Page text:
Dornier Do-24K MLD, an update

The Royal Dutch Naval Air Service’s excellent Do-24K seaplane still attracts a lot of attention. As a result I have been able to update this blog’s Do-24K page, especially the table at the end, providing the readers with an overview of each individual plane’s fate.


A rare peacetime photograph of “X-9” visiting New Guinea sometime during 1940

It was (and is) an imposing seaplane, although an Australian pilot had misgivings when he first took off in one. Used to flying the Short “C” class flying boats with their elevated cockpits, he compared a rough water take off in a Do-24K to “… a submarine rising to the surface and then taking off with waves lapping over the cockpit roof…”

Called “X” boats (because of their serials), the Dutch Navy used the Dorniers for reconnaissance and anti-shipping missions, the latter in cooperation with submarines. This deadly combination was fairly successful during the early stages of the pacific war.
And at least one Japanese destroyer was sunk by bombs from a Do-24K.
But when the Japanese captured more and more airfields, their fighters started to exact a heavy toll. In the end, the offensive role of the Do-24K was abandoned, replaced by reconnaissance and evacuation missions.


Do-24k “X-2” taking off at Morokrembangan, (date unknown)

During three months of operations, six “X” boats were shot down, eight crashed (in most cases due to battle damage) and a staggering 18 were destroyed while moored at various bases. In the end, only six escaped to Australia.

The death toll was also heavy: at least 46 crew members were killed in action. The worst casualties were caused on March 3, 1942 at Broome where five Dorniers (and three Cats) were strafed and set afire by Japanese fighters. At least 16 crew and 48 passengers were killed – but that number is uncertain. (see my post “Broome, Australia’s Pearl Harbor” )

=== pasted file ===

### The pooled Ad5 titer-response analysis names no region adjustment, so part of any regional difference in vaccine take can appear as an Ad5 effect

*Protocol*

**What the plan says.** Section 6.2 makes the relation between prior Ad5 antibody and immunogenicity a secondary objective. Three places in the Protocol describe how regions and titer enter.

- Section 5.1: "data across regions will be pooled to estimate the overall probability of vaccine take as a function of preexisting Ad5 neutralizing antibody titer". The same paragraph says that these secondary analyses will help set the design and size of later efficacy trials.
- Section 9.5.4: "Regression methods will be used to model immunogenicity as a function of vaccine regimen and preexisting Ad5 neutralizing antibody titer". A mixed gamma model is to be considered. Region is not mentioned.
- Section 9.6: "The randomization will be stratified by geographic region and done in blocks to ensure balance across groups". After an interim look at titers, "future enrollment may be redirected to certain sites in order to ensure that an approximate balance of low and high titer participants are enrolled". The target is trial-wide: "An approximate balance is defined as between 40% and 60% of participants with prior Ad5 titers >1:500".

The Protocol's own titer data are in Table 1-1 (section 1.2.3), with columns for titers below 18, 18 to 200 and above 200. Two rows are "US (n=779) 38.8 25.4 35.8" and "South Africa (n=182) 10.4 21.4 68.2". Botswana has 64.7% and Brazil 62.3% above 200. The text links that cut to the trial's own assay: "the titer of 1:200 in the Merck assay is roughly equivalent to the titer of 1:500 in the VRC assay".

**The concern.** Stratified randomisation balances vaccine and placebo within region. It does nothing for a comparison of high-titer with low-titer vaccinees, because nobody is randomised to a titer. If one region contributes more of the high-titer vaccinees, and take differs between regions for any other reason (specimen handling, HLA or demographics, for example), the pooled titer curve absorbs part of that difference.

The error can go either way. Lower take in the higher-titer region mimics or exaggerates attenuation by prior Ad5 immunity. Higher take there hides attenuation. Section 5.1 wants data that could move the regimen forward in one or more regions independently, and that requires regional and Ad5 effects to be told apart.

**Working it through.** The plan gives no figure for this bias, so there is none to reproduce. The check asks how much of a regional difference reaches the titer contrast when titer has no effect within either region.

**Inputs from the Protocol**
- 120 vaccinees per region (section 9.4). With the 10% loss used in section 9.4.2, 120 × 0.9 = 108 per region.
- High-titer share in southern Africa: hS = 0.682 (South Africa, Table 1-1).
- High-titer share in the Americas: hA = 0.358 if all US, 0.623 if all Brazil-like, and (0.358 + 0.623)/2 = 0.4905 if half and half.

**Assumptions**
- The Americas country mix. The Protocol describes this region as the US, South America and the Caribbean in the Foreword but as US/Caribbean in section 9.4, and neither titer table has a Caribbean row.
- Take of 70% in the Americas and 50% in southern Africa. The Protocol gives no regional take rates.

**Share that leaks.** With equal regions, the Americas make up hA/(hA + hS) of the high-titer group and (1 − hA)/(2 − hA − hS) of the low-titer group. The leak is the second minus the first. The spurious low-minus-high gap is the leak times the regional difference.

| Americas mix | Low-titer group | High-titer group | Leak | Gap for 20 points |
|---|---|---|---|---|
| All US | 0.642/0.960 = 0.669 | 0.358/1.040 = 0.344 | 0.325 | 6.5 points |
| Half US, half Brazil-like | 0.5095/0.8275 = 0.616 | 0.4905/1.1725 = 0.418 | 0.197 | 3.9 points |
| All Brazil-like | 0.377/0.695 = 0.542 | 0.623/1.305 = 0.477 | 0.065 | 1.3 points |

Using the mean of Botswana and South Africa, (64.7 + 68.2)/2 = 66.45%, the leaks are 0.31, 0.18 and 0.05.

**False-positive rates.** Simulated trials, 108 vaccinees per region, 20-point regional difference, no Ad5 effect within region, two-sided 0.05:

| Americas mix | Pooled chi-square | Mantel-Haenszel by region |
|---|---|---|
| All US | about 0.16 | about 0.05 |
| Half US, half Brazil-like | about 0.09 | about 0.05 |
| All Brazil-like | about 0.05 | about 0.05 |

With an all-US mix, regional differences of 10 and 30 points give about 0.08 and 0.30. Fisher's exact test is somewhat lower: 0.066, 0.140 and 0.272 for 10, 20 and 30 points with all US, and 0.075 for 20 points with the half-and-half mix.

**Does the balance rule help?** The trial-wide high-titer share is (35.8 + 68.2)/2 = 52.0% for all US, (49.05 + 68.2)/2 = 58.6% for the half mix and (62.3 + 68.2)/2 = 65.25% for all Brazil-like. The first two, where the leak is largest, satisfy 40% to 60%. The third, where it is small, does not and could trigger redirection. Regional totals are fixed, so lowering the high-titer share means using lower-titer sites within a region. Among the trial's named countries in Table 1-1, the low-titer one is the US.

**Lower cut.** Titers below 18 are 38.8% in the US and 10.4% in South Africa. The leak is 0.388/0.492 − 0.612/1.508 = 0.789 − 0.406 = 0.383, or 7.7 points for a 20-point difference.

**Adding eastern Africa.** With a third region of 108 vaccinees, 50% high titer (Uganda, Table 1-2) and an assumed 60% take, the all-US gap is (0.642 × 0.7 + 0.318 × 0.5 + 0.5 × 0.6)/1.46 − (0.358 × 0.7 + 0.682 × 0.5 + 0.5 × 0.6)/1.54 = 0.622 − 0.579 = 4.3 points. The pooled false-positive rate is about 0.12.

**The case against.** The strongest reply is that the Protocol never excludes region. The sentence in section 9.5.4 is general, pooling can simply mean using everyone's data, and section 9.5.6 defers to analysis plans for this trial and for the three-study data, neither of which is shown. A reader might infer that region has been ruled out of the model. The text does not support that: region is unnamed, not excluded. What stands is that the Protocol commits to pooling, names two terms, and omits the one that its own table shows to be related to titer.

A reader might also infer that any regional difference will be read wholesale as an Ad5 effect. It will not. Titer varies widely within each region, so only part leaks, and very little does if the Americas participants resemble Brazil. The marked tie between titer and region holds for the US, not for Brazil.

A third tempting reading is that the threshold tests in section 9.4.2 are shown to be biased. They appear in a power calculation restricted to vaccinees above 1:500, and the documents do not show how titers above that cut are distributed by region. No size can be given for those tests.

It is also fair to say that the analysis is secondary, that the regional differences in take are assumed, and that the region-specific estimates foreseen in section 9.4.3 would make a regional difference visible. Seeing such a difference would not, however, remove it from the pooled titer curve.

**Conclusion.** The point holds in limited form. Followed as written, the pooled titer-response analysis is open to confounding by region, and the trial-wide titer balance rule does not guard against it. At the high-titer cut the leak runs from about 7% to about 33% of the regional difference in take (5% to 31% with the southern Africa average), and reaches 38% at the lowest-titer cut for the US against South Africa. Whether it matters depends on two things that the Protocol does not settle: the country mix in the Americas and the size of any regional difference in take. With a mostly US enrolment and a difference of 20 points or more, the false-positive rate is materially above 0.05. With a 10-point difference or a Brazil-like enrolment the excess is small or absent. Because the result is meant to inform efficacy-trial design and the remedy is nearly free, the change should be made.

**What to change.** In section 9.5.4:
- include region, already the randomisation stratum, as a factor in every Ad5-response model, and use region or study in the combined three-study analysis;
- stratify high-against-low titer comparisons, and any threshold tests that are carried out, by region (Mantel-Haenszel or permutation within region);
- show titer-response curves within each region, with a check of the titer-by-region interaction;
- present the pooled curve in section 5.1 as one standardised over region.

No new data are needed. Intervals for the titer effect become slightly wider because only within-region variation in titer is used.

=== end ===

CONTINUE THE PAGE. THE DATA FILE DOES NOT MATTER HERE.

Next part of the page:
More information on the  history of this magnificent airplane may be found at the page “Do24K in Dutch Service”.




About Kingsleyr

Thank you for visiting my blog! The posts you find here are a direct result of my research into aviation and military history. I use the information I gather as a foundation and background for my books. You may call the genre historical fiction, a story woven into a background of solid and verifiable historical facts. However, the period and region I have chosen to write about (late 1930's - 1950's in South-East Asia) are jam-packed with interesting information and anecdotes. If I'd used them all I would swamp the stories. So this blog is the next best thing. It is an "overflow area" in which I can publish whatever I think will interest you. And from the reactions I get, I deduce I am on the right track. A lot will be about aviation in the former Dutch East Indies. This, because my series of books ("The Java Gold") follows a young Dutch pilot in his struggle to survive the Pacific War and its aftermath. But there's more in the world and you'll find descriptions of cities, naval operations and what not published on this blog. Something about myself; I am a Dutch-Canadian author, living in, and working out of the magical city of Amsterdam. My lifelong interest in history and aviation, especially WW2, has led me to write articles and books on these subjects. I hope you'll enjoy them!
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